A CASE OF ENDOTHELIAL CYST


A CASE OF ENDOTHELIAL CYST.
Read before the Bureau of Surgery, Gynecology and Obstetrics, I.H.A., July 23, 1954.


Read before the Bureau of Surgery, Gynecology and Obstetrics, I.H.A., July 23, 1954.

MARY I. SENSEMAN, H.M.D.

Mrs. D. B., aged 37 years, 1951.

 

I had known this woman since her second pregnancy, Feb., 1934. She had had a lengthy, difficult confinement when her first child was born, but I never learned any specific details about it. The second child, a body, and the third one, a girl, were both occipito-posterior, so deliveries were difficult.

Her general health had always been fairly good. She was always very active, both in her home and in outside interests. She had a little eczema, had excessive cerumen from one ear, her lower wisdom teeth never fully erupted, but abscessed and had to be removed.

She never had had excessive bleeding under any circumstances, menstrual, in accouchement, or from any accidental condition until she had a number of teeth extracted in the latter part of 1950. One of these occurrences spilled blood on wall and on dentist, and he, very competent, had to use all his skill to stop the haemorrhage. After that worst experience, he took special precautions and finally succeeded in getting all teeth out, over about one years time.

In August, 1951, she complained of having a bloody discharge after coition. That had never occurred before. I examined her, found nothing unusual except a trace of blood, and a few days later she menstruated at time due.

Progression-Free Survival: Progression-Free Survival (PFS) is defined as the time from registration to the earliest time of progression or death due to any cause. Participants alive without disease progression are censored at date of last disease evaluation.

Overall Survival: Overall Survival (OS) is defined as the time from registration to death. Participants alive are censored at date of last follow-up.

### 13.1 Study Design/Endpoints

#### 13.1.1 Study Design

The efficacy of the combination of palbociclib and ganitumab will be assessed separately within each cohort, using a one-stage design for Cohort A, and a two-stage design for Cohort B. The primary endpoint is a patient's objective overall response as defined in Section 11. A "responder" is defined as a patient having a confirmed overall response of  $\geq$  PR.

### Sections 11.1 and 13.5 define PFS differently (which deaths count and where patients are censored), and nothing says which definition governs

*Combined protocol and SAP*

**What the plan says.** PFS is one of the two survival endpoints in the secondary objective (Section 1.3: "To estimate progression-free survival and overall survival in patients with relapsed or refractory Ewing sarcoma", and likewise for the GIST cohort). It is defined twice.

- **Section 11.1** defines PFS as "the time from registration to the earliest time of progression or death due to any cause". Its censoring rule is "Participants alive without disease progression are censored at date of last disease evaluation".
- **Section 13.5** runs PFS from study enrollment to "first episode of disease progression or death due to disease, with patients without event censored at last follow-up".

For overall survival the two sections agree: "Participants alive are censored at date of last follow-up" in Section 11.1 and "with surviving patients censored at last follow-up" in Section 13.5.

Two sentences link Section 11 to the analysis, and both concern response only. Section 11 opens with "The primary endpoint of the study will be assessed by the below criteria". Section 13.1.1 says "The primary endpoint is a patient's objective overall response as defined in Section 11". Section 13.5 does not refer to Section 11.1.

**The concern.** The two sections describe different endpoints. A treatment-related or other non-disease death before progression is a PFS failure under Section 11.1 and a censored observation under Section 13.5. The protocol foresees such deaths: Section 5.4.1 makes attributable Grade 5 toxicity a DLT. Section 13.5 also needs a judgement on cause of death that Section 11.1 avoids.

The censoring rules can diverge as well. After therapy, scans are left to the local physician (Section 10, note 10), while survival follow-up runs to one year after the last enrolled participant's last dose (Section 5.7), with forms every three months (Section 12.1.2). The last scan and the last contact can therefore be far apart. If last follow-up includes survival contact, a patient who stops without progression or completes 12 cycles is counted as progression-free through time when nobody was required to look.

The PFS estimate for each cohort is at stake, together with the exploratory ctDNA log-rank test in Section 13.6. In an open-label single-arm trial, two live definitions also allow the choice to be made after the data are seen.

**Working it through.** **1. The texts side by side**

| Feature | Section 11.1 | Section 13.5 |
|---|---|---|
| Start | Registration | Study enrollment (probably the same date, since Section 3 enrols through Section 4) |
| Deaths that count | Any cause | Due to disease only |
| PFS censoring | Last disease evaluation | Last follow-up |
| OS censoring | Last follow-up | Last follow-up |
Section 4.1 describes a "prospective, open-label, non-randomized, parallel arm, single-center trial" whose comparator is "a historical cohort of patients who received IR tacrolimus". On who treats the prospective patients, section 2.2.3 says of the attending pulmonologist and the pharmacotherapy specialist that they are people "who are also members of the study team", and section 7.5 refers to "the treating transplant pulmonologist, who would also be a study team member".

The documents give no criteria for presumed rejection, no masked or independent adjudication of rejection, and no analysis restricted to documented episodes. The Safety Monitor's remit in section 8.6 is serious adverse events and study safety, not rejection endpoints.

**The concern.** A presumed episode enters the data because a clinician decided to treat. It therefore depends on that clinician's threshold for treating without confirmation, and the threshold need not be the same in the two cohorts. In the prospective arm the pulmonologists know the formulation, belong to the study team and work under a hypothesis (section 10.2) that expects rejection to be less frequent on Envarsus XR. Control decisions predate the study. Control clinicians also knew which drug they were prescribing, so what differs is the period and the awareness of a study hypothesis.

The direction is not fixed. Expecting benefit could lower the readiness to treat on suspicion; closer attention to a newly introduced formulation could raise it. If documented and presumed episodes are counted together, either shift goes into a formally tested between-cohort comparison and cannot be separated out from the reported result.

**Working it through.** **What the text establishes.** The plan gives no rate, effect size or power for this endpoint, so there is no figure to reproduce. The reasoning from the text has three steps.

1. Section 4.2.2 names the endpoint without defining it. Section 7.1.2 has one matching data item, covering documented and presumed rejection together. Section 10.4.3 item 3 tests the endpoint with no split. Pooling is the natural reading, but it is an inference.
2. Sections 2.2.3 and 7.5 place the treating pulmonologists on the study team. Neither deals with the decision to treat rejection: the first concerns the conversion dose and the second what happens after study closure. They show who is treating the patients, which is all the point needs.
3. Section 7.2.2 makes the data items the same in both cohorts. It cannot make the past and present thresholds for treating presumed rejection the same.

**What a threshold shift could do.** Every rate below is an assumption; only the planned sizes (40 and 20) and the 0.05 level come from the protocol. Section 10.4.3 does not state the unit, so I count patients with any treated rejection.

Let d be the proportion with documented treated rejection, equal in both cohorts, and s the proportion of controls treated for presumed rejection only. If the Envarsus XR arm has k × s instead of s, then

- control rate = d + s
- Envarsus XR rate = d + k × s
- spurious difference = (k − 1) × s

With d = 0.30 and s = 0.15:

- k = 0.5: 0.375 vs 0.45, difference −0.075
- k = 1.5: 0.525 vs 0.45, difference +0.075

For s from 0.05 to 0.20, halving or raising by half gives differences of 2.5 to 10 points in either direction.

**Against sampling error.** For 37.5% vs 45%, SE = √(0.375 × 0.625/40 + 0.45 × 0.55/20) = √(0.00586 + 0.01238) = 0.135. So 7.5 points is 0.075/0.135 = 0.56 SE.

She was coming to me frequently then, because eczema on one finger annoyed her. Also, the tooth extractions kept her tired out. The last ones were removed Nov. 15, 1951. A week later she complained of a discharge which she thought was from the bladder. It was brown, watery, and offensive. Menses began Nov. 17, and I examined her Nov. 19. Flow was dark red, had strong odor.

I did not see her again for five weeks, the day after Christmas. Menses had appeared Dec. 17, but stopped in two days. I had left town on Dec. 24, and on that day she began to feel very bad. Had severe pelvic cramps that came on intermittently. Examination disclosed nothing that gave me a clue to the trouble. She had continued to work, and was mild in her complaints. Temperature was 100.8 on Dec. 26, and I considered the trouble to be influenza.

She came to the office Dec. 28, and Jan. 2, 1952, but not again until Jan. 21. Menses had appeared Jan. 14, were copious and painful, but almost ended by Jan. 21. Some dark brown, thick, offensive discharge continued; great pain in pelvis returned. Jan. 26 her temperature was 102. Jan. 27 a haemorrhagic flow began.

Temperature became erratic, varying from 99.6 to 103.4. Pulse was 96, small and weak. Skin became lemon-yellow in color; eyes surrounded by black circles; tongue dry, with white coating, red tip; abdomen tympanitic; small amount of black, very offensive vaginal discharge.